The FINANCIAL — For all the power CEOs wield, they can’t add hours on the clock or days to the calendar.
Yet everyone wants a piece of them: Leadership teams, senior managers, rank-and-file workers, customers, board members, investors, outside groups, the media. And they want their attention face-to-face, on email, by text and by phone, even on weekends and vacations.
Add to those demands CEOs’ personal needs — for rest, relaxation, time with family, exercise and doctor appointments.
That’s why those running companies have to be very discerning in how they use their hours.
On average, CEOs work 62.5 hours a week, according to Michael Porter, director of the Institute for Strategy and Competitiveness at Harvard Business School, and Nitin Nohria, dean of the school.
They’ve been conducting a long-term study on how CEOs spend their time. They ask CEOs to keep track of how they spend every hour of every day for three months. So far, they have 60,000 hours of data from 27 CEOs of large, mostly public companies.
The study also found that CEOs spend about 4 hours a day working on most weekends; and about 2.5 hours a day during most vacations.
But how they use their hours determines how successful they’ll be.
Here are some of their recommendations:
With meetings, shorter is sweeter
CEOs reported that about a third of their meetings lasted an hour on average, while 38% went longer.
Make time to be alone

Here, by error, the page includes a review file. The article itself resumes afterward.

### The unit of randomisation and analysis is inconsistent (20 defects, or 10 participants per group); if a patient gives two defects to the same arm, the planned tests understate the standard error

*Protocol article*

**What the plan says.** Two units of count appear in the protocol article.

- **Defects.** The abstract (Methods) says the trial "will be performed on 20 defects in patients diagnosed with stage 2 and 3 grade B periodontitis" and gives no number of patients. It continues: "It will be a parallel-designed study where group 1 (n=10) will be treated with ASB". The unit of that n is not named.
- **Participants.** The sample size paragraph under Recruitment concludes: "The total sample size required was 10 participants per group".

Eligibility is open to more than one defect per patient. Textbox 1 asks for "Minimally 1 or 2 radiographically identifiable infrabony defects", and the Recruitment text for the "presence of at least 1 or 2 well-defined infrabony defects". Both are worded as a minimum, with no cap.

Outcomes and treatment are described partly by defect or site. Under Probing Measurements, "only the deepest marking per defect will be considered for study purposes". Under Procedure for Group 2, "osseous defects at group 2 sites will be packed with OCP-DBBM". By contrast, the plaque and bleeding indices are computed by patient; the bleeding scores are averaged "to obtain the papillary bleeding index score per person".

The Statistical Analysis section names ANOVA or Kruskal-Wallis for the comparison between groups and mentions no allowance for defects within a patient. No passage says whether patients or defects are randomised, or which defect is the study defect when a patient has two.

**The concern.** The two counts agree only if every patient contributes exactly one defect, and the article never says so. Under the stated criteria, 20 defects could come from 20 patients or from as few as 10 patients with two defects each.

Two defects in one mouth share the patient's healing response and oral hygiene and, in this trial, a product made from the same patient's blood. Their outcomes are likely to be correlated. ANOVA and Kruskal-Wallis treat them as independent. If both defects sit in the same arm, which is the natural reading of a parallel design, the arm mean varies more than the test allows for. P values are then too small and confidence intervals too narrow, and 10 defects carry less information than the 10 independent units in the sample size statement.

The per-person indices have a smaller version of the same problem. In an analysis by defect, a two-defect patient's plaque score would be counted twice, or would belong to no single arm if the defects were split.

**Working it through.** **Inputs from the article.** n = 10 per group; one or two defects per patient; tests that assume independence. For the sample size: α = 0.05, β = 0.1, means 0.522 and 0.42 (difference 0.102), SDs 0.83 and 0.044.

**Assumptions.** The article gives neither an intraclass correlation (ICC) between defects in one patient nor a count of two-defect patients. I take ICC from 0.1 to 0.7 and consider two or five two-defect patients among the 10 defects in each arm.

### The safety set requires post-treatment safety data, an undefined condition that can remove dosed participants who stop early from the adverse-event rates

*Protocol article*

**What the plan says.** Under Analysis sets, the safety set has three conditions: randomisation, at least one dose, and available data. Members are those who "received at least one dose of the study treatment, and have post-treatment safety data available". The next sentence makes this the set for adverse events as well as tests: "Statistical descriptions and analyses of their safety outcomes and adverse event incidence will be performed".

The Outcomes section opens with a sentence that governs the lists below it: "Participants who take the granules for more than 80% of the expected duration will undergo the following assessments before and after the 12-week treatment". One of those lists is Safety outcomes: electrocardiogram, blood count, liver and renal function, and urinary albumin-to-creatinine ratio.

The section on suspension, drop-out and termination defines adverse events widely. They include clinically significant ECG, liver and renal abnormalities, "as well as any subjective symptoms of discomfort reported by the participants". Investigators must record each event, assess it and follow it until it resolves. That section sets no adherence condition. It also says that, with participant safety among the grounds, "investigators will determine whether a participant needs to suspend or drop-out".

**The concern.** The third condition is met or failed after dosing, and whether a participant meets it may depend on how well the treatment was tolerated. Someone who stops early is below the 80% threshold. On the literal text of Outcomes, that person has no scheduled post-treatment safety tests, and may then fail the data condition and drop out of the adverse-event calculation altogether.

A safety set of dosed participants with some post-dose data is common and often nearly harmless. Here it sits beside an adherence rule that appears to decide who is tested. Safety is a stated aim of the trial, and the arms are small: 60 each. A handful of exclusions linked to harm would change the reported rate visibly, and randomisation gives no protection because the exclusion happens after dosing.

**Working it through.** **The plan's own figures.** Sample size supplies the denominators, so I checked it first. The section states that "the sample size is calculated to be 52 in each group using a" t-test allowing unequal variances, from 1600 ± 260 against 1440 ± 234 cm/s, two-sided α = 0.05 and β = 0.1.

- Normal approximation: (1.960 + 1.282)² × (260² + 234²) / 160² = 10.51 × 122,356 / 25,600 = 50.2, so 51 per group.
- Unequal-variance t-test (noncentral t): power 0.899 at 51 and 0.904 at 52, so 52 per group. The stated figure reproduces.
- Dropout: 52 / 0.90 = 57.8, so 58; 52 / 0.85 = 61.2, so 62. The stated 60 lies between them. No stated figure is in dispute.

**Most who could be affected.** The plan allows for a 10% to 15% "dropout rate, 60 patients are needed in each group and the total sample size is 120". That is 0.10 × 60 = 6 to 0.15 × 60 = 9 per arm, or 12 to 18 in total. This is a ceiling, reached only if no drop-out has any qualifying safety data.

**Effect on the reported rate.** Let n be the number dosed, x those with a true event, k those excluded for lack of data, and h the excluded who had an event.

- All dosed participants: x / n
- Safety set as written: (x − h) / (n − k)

CEOs are supposed to set a vision for their companies, lay out broad strategies to realize it, and clearly communicate both to stakeholders.
That’s hard to do without adequate time to reflect. On average CEOs spent 28% of their work time alone, but the majority of it was in blocks of an hour or less.
Getting too involved in the day-to-day can derail CEOs from putting their time where it’s needed most.
For example, with reviews, CEOs can become too mired in company operations, Porter and Nohria noted.
Use email less
CEOs reported spending 61% of their work time in face-to-face interactions, and 24% on electronic communications.
While email can be an efficient way to communicate, it can also be a time suck.
Having an executive assistant filter and delegate them before you even see them can help.
Don’t schedule every minute
CEOs in the study spent about a quarter of their time on average on spontaneous interactions.
That’s critical, the authors assert, so executives can be available for opportune conversations or meetings and to deal with unfolding, unexpected events, which consumed about 36% of CEOs’ time.
Keep in touch with employees
CEOs spent about 14% of their time with low-level managers and 6% with rank-and-file workers.
That’s time well spent.
It also helps CEOs better understand their employees’ experiences, which pays dividends down the road, they noted.
Make time for your life
CEOs in the study seemed to get the memo that they needed to rest and stay healthy. They slept nearly seven hours a night on average. About 9% (or 45 minutes) of their non-work time was devoted to exercise.
And of the 25% of their time (or six hours a day) spent awake but not working, half was time spent with family.